A former Metropolitan Police sergeant has been convicted of stealing from the dead

Screenshot 2019 12 03 at 17.47.43

A former Metropolitan Police sergeant has been convicted of theft offences.

Graeme Williams, 66, of Morpeth Avenue, Borehamwood, Hertfordshire, was found guilty on 3 December 2019 of three counts of theft by employee following a trial at Snaresbrook Crown Court.

He is due to be sentenced at the same court on 7 January 2020.

The court heard that Williams had served 26 years within the Metropolitan Police Service.

He retired as a sergeant in Hackney borough in September 2013, now part of the Central East Command Unit. Part of his role had been to act as the point of contact for sudden deaths that were ruled to be non-suspicious, meaning that no criminal investigation was to take place.

After his retirement, he was asked to continue the same role as a police volunteer in May 2014.

The role allowed Williams to have full control over all cash and property recovered from the homes of deceased persons. He was tasked with cataloguing it and keeping it safe until an heir could be identified, and the money and property returned to the rightful estate.

The court heard that Williams stole more than £11,000 from the estates of three people from July 2012 to June 2015.

Detective Constable Matt Wigg, of Specialist Crime, led the investigation. He said: “It beggars belief that someone who was trusted both as a police officer and a volunteer should behave so disgracefully. To steal from the dead is shameful and we have been horrified to discover that families who had already been bereaved have suddenly been made to suffer further because of Williams’s actions.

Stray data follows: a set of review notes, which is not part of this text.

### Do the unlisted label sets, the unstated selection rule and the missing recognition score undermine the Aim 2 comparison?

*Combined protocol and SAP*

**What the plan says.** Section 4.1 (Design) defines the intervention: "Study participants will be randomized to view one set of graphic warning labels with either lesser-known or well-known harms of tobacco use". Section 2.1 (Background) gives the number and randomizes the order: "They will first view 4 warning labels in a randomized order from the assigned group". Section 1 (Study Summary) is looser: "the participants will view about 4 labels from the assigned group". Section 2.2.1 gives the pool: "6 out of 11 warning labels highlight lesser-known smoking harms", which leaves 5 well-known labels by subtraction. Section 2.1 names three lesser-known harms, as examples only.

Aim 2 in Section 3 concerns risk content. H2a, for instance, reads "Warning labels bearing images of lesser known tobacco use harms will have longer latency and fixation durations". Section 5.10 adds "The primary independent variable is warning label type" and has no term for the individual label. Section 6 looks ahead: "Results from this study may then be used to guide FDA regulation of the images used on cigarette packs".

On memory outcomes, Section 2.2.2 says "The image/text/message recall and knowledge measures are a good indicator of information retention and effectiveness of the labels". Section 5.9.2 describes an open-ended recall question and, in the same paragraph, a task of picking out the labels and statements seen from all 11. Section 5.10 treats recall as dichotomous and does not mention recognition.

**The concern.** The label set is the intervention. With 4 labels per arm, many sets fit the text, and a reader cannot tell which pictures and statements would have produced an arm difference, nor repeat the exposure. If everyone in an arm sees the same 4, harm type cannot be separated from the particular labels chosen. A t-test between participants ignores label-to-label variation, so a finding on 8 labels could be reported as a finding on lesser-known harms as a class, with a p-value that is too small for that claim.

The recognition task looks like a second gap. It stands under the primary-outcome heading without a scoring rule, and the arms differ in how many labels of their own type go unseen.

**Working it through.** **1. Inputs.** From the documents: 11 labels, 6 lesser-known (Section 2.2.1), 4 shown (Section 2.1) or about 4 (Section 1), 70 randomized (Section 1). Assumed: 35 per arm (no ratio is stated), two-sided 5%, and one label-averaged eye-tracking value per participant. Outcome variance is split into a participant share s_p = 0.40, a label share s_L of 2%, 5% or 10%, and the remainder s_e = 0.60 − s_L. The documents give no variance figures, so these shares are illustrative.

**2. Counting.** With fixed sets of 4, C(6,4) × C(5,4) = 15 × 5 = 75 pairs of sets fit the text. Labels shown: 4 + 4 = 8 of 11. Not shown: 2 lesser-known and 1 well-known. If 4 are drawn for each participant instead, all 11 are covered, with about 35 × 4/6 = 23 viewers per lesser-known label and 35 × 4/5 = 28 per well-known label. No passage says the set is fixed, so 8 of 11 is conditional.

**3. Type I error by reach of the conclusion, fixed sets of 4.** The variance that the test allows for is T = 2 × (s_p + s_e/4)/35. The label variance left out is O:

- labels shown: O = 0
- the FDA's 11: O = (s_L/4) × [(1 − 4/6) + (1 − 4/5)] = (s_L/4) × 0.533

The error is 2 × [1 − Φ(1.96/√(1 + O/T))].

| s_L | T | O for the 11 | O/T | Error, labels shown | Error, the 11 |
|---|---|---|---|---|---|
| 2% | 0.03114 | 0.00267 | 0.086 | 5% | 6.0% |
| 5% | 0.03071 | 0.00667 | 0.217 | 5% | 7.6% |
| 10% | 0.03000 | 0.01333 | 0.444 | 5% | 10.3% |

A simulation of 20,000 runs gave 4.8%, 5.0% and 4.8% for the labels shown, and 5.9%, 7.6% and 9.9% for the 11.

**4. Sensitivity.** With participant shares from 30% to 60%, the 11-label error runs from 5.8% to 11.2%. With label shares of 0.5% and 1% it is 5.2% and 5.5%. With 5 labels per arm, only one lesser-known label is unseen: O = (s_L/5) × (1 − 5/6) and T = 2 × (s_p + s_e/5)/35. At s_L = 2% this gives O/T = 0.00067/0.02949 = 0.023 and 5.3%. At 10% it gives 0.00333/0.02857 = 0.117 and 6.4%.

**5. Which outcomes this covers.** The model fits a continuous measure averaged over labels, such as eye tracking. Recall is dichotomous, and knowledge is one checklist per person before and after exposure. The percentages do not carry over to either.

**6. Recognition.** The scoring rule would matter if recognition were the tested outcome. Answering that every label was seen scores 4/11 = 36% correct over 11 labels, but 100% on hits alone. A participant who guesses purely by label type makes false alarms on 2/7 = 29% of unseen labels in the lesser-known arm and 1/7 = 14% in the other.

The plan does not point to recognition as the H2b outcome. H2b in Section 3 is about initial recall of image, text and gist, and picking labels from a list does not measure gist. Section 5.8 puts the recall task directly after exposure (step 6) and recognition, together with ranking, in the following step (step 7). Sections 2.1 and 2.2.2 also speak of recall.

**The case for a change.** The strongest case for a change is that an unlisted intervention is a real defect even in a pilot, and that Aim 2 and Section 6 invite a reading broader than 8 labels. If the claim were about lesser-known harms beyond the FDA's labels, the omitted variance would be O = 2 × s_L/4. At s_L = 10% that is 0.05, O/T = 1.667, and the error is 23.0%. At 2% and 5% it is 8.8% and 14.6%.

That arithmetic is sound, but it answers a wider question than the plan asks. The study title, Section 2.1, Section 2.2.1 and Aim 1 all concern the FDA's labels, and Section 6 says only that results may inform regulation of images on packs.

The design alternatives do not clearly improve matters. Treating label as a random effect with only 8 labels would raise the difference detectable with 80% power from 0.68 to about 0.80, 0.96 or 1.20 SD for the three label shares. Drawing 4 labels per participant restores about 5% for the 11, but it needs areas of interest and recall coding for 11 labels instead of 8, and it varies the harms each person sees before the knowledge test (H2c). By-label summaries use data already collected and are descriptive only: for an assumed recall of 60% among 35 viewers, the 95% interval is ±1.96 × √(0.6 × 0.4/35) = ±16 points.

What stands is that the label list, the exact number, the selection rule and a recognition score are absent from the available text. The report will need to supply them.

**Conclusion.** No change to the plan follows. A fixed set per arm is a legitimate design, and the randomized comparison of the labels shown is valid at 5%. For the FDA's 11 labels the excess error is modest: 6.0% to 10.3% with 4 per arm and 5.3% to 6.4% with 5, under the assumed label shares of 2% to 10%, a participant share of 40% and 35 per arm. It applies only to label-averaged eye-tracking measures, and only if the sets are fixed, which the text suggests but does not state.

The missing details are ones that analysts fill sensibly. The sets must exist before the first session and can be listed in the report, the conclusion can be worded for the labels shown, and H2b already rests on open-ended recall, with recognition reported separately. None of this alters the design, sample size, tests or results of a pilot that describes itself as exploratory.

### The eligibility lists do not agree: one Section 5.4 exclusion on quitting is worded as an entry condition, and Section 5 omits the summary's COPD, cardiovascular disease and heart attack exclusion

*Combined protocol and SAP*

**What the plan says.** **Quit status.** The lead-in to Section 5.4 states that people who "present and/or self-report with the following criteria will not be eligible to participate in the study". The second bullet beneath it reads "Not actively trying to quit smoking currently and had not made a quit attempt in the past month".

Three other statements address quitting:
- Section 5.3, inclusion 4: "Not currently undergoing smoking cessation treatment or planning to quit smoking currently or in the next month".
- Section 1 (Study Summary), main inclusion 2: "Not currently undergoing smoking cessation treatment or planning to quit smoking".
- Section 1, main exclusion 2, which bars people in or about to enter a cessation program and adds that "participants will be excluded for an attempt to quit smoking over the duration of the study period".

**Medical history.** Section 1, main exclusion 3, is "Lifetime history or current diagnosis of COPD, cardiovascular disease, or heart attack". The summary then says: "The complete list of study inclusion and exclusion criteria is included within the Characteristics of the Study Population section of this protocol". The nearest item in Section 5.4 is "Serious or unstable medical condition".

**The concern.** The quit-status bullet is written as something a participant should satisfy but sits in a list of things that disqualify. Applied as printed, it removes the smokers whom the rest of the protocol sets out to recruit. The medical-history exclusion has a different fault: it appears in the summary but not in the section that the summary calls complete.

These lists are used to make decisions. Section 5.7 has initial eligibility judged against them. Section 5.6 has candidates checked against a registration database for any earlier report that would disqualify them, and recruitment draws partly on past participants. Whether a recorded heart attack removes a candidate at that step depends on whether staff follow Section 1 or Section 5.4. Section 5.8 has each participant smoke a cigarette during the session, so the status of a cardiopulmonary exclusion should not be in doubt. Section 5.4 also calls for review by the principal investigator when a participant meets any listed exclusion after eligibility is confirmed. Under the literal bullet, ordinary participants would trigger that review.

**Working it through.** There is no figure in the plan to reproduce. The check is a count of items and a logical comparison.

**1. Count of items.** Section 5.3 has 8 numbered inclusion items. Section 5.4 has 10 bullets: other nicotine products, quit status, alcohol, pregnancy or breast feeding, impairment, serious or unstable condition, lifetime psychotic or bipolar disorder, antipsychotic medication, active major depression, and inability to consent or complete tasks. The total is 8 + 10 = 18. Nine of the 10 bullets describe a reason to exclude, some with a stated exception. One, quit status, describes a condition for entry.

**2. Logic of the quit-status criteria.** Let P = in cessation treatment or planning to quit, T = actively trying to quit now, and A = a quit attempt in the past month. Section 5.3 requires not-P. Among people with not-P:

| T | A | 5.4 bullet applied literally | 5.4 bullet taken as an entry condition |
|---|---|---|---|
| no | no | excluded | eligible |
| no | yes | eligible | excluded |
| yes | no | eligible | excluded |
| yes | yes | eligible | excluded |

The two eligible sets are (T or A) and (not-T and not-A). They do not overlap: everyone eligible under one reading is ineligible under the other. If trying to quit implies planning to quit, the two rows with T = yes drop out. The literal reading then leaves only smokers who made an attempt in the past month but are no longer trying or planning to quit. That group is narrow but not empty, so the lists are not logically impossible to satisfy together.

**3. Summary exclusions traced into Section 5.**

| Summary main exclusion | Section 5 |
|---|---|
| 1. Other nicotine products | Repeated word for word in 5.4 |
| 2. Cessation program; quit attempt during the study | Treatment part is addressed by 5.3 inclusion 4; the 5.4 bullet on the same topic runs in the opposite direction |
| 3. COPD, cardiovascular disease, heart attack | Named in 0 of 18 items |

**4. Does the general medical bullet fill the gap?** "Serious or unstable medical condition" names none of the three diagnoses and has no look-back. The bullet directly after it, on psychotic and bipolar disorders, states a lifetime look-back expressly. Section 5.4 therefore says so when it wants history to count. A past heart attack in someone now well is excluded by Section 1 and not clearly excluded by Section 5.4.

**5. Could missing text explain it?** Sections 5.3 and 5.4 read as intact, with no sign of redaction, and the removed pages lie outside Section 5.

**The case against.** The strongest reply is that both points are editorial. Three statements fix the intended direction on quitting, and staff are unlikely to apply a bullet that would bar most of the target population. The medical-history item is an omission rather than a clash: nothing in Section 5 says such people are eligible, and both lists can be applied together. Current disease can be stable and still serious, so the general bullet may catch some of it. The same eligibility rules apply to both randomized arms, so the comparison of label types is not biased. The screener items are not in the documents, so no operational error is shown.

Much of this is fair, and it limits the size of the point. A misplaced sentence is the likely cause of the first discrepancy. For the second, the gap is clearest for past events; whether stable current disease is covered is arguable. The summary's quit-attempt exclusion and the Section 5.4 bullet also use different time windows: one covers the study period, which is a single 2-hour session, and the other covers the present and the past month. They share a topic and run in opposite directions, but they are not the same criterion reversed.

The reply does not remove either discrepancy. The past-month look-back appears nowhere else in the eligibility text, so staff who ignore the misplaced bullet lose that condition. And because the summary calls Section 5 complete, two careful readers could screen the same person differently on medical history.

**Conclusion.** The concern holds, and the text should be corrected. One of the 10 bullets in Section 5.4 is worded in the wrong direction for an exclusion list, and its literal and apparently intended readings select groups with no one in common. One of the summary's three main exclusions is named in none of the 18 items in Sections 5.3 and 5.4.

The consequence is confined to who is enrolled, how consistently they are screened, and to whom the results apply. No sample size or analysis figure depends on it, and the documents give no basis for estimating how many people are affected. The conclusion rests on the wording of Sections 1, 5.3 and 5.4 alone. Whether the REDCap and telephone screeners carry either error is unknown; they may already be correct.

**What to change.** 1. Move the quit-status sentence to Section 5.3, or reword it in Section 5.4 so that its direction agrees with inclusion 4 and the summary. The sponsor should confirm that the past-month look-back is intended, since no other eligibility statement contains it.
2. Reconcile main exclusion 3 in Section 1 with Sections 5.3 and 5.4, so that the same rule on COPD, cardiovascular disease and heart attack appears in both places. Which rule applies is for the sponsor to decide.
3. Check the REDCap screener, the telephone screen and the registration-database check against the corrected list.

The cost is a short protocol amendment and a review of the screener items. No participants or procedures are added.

“I would like to thank all of the families who have supported our investigation – and my team who have worked so hard to bring Williams to justice.”

Detective Chief Superintendent Marcus Barnett, BCU Commander for Hackney and Tower Hamlets, said: “I have been appalled to learn that Williams, tasked with such a sensitive role, took advantage of the trust placed in him and abused it for his own financial gain. My dismay is shared by the many officers and staff who worked with him over the years and are equally aghast that he could have been so deceitful.

“I expect each and every one of my officers and staff to conduct themselves with the utmost integrity at all times. Our professional standards are exceptionally high and instances like this within the Metropolitan police are very rare. Of course, Williams’s actions have fallen far, far below that which I would expect from any member of the police service.

“I would like to offer my sincerest apologies on behalf of the Metropolitan Police Service to the families affected in this case. It is disgraceful they have suffered further distress at a time when they were mourning their loved ones. I am truly sorry.”

Following today’s verdict, the case will be considered by the Met’s Directorate of Professional Standards.